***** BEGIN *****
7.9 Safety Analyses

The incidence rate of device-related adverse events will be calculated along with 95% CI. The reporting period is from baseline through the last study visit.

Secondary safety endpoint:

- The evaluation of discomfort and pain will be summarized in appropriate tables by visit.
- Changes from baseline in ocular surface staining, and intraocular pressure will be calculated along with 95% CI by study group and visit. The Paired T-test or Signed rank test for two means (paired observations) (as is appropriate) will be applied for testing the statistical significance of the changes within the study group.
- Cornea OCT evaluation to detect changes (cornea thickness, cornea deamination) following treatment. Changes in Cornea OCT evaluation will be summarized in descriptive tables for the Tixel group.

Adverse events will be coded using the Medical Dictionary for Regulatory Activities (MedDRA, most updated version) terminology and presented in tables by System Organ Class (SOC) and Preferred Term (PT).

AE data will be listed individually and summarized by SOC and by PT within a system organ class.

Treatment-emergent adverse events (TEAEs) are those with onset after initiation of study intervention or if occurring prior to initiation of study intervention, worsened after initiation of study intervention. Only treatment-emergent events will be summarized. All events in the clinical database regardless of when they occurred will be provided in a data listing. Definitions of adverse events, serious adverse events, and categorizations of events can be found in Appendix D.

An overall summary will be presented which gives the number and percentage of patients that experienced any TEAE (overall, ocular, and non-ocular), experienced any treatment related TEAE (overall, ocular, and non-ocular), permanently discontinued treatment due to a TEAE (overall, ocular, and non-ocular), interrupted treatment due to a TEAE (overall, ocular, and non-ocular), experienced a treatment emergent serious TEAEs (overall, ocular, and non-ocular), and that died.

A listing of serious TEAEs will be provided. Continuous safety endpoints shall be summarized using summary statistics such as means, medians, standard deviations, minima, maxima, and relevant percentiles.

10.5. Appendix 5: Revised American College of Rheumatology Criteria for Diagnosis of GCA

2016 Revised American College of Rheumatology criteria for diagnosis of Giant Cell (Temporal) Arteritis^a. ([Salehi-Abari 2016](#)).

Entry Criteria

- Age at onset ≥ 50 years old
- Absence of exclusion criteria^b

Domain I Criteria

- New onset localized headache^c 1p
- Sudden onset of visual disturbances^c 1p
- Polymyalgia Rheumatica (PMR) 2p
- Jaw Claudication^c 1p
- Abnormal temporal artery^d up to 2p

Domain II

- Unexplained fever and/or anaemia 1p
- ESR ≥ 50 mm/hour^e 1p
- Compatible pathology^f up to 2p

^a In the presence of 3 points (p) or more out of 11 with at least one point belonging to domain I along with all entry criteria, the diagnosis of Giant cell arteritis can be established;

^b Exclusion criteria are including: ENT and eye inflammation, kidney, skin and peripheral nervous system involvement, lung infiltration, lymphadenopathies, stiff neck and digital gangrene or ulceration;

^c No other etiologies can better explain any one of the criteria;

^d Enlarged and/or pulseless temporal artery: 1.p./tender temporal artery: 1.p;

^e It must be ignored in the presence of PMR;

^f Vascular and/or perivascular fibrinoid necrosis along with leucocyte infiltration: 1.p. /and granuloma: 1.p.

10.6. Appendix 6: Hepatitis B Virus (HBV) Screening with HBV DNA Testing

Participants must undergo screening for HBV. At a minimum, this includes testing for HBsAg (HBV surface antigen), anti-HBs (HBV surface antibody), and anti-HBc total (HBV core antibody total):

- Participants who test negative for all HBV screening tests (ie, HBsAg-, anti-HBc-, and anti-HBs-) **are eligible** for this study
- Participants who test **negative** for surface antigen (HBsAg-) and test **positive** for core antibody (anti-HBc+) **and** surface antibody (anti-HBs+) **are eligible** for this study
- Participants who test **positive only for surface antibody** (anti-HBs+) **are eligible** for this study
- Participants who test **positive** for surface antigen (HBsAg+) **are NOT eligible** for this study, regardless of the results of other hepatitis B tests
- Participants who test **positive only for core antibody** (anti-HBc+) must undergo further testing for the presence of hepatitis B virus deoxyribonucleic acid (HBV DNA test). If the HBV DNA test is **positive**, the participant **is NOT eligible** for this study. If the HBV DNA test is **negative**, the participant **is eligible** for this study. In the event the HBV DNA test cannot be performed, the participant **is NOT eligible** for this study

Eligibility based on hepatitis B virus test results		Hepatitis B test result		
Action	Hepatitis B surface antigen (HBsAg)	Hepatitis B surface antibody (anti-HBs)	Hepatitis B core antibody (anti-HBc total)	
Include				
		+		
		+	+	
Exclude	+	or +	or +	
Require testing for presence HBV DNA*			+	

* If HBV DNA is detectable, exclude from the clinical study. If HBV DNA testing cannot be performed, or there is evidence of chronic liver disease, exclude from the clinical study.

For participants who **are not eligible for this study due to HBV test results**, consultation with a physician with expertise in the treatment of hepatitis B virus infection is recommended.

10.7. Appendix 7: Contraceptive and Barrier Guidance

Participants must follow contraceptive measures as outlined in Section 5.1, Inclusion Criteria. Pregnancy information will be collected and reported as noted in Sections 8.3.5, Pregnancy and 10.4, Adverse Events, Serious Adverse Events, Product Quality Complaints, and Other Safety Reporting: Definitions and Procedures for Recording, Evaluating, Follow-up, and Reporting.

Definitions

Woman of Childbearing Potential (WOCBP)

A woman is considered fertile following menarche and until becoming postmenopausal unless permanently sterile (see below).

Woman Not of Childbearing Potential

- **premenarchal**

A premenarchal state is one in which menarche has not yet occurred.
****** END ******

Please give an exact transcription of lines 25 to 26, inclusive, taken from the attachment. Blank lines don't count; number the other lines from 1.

- ESR ≥ 50 mm/hour^e 1p
- Compatible pathology^f up to 2p